Article #4: The Green-Eyed Monster by Virginia Vetrano
Jealousy means an intolerance of rivalry or “unfaithfulness,” and an apprehensiveness of the loss of another’s exclusive devotion. It implies hostility toward a rival or one that is believed to enjoy an advantage. It implies vigilance in guarding a possession, person or thing so that no one else can have it or enjoy it. Jealousy and envy can lead to evil actions. They become pathological when excessive and when the possessor and the object of the envy or jealousy are hurt. Not only does jealousy hurt others; it also hurts the one who is jealous because it impairs all the functions of the body. Jealousy consumes nerve energy at a rapid rate and hardens the features as few things will. Strong jealousy is a type of insanity, a combination of inferiority and selfishness. Jealousy is not merely the fear of losing the “beloved” one, for often there is no real love for the object of jealousy; it springs largely, often wholly, from wounded vanity. Wounded self-esteem, rather than undying love, characterizes the psychology of the deserted lover. This is forcibly illustrated by the well-known fact that the agony produced by a death, terrible as the shock may prove, generally more easily and in shorter time, and less often occasions suicide, than the pain and chagrin of a lover’s “infidelity.”
In cottages and luxurious palaces green-eyed jealousy takes all the joy out of domestic life, and plants thorns of strife. Jealousy is a vice, not a virtue. It poisons the well-spring of life. It kills love and respect and transforms human relationships into a hell.
There is every reason why we should learn to maintain emotional poise. There is every reason why we should void being, a green-eyed monster as long as we shall live, for you desire health, that spark of vitality and beauty, you will shun jealousy just as if it were a plague. It destroys everything.
Be ready to admit when someone can do something better than you. You are as good as your time and energy permits. There is no reason to be jealous or envious of others. Jealousy and envy have their beginnings in childhood. Children should be taught to be happy with what they already have and not dwell on what they don’t have. (In fact, we adults might do well to learn this lesson too). If you thrill with someone when they get something new, and enjoy it with them, you will share their blessings instead of sitting there envying them and being miserable. Early in life we must train our children not to be envious of the possessions of others. Our school system teaches competition: only one can win. Each child should be praised for his efforts and encouraged to develop his individual gifts, and not made to fit into a ready-made mold.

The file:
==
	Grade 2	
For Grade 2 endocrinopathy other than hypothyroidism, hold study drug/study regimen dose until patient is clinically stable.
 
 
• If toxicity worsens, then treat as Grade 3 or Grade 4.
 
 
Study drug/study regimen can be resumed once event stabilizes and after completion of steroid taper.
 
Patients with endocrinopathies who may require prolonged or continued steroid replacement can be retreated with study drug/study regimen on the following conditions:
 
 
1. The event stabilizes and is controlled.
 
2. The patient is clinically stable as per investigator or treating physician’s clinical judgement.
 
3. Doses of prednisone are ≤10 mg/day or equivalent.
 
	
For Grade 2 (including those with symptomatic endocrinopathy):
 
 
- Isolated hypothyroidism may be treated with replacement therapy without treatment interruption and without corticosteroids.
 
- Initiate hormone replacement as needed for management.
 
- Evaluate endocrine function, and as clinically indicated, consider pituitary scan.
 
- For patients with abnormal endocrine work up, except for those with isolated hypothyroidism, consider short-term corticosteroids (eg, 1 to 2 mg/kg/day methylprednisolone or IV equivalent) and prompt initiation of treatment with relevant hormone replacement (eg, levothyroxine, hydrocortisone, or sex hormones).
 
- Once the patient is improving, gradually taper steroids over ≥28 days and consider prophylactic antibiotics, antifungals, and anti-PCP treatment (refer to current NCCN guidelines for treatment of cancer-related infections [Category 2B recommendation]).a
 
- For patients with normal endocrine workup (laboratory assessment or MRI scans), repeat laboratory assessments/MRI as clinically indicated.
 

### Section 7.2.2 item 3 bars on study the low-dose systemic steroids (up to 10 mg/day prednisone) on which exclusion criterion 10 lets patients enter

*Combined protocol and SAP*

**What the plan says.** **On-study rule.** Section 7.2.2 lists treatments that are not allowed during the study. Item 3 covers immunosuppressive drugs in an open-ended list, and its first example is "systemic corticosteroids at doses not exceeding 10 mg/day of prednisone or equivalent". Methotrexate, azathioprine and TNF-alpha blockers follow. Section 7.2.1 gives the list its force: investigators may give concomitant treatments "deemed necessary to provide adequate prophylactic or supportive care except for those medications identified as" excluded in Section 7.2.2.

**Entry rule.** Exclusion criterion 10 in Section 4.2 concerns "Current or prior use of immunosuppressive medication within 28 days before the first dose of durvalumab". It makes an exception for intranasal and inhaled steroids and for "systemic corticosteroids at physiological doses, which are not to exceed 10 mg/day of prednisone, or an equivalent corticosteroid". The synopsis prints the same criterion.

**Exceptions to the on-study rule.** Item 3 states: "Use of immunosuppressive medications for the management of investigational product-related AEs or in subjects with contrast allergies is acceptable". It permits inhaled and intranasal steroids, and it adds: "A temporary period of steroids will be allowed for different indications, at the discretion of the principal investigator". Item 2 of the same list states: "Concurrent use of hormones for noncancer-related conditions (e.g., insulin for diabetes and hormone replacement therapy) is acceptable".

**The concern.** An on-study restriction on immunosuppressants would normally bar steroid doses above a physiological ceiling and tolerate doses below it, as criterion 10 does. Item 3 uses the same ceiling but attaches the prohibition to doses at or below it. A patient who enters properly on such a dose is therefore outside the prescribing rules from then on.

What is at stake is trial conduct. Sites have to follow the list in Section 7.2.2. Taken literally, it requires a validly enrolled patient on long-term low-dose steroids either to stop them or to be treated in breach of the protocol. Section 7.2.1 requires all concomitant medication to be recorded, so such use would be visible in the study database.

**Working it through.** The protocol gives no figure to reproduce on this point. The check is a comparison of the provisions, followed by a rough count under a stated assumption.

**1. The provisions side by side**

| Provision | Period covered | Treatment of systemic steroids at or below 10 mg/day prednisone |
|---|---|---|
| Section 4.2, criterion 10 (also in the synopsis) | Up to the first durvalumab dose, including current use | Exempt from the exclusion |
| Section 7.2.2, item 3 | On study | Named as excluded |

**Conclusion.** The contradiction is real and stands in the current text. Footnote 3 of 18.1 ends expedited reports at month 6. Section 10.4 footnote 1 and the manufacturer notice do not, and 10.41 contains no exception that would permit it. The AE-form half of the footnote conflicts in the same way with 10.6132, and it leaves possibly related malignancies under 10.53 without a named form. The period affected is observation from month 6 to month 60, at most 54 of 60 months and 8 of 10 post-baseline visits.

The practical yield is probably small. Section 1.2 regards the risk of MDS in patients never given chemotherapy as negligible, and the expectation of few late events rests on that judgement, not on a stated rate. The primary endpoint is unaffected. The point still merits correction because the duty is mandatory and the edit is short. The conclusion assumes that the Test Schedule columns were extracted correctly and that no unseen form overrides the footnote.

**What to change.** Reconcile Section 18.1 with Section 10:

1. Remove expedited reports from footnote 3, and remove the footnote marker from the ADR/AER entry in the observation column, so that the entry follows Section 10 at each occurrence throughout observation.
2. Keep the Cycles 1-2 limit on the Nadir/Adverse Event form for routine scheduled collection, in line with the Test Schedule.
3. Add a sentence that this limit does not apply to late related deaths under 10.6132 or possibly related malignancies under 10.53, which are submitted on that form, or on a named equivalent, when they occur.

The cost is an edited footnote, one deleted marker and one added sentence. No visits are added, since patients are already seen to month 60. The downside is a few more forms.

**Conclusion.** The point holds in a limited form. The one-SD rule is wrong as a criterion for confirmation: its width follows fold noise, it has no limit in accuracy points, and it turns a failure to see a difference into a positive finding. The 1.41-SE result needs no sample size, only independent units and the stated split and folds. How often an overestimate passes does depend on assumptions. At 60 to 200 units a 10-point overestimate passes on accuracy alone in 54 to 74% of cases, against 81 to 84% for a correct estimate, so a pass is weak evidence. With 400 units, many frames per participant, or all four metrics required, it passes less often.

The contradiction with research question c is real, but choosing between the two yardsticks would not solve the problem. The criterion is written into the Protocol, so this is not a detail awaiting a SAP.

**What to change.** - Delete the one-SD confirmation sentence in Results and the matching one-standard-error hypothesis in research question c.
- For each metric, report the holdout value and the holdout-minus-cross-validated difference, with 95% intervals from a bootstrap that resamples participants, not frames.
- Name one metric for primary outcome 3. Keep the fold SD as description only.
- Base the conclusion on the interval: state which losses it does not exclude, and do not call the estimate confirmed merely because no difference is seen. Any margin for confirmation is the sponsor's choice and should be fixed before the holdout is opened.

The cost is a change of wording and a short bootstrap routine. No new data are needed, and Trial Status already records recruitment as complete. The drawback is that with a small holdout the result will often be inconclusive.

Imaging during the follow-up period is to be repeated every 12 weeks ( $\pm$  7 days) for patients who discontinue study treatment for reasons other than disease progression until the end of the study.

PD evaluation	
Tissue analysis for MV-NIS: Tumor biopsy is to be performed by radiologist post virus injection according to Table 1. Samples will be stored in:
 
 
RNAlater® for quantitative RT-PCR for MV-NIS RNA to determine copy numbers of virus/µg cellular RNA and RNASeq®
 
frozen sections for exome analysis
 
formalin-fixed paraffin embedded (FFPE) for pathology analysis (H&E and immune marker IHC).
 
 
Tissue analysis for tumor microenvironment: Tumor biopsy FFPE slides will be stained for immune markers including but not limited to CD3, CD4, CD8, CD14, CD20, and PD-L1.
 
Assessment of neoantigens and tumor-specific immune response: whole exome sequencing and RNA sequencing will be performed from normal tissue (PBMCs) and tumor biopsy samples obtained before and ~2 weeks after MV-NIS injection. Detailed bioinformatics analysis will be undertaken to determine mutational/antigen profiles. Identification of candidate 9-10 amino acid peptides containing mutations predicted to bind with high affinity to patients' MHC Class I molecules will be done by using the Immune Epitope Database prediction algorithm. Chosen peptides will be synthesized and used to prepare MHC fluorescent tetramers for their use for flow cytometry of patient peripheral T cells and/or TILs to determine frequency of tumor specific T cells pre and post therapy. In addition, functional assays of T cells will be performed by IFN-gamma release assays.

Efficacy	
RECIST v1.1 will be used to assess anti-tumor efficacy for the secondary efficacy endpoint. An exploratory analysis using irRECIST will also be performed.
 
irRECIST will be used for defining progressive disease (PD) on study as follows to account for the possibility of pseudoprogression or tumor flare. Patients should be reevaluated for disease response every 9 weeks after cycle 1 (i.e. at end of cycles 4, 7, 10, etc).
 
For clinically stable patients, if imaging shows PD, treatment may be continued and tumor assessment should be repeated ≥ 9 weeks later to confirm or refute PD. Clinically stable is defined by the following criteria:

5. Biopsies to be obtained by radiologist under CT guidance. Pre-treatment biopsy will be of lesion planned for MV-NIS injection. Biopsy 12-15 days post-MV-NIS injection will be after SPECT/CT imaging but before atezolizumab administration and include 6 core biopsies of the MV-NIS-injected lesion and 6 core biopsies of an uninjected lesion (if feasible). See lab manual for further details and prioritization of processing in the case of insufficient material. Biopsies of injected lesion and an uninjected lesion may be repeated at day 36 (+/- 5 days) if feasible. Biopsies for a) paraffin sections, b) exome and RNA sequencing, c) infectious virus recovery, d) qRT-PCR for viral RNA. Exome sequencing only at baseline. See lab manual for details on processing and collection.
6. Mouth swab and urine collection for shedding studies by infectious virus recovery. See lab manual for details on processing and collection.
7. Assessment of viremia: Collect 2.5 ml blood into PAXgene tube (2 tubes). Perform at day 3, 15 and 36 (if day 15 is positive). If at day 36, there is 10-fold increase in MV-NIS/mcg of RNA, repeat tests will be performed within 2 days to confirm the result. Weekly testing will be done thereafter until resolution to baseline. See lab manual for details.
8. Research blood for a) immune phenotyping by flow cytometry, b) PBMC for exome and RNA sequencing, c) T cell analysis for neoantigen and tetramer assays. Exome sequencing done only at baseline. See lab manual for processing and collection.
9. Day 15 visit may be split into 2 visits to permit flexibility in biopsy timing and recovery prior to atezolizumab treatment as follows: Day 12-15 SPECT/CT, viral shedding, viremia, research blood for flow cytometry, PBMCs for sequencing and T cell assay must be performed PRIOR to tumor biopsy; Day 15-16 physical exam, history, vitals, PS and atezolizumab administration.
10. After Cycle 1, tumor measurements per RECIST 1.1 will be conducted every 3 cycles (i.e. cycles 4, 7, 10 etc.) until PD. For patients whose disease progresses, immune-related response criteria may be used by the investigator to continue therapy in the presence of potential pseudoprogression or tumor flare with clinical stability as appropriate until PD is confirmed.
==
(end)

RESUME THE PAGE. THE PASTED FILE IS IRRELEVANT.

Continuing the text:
If you are lazy and can’t discipline yourself to do anything, then admit it, and just be you. You may be happiest just doing little things, or just doing nothing all day long. This is just fine. This is what you desire out of life. Admit it and then enjoy the accomplishments of others. If you want to discipline yourself, you will. Often jealousy stems from a pathological fear of losing one’s power.
If you harbor a green-eyed monster deep within yourself, then for your own sake turn it into an angel of love.
- 1. Introduction
- 2. The Psychology Of Making A Lifestyle Change
- 3. Practical Aspects Involved In A Change In Lifestyle—Part I
- 4. Practical Aspects Involved In Making A Lifestyle Change—Part II
- 5. Using Psychology On Others
- 6. Questions & Answers
- Article #1: Ahimsa Excerpts
- Article #2: Excerpt from “Live Foods” by George & Doris Fathman
- Article #3: The Doctrine of the Memory of Cells By Stanley Bass
- Article #4: The Green-Eyed Monster By Virginia Vetrano
- Article #5: Ridding the World Of Violence By Arthur Andrews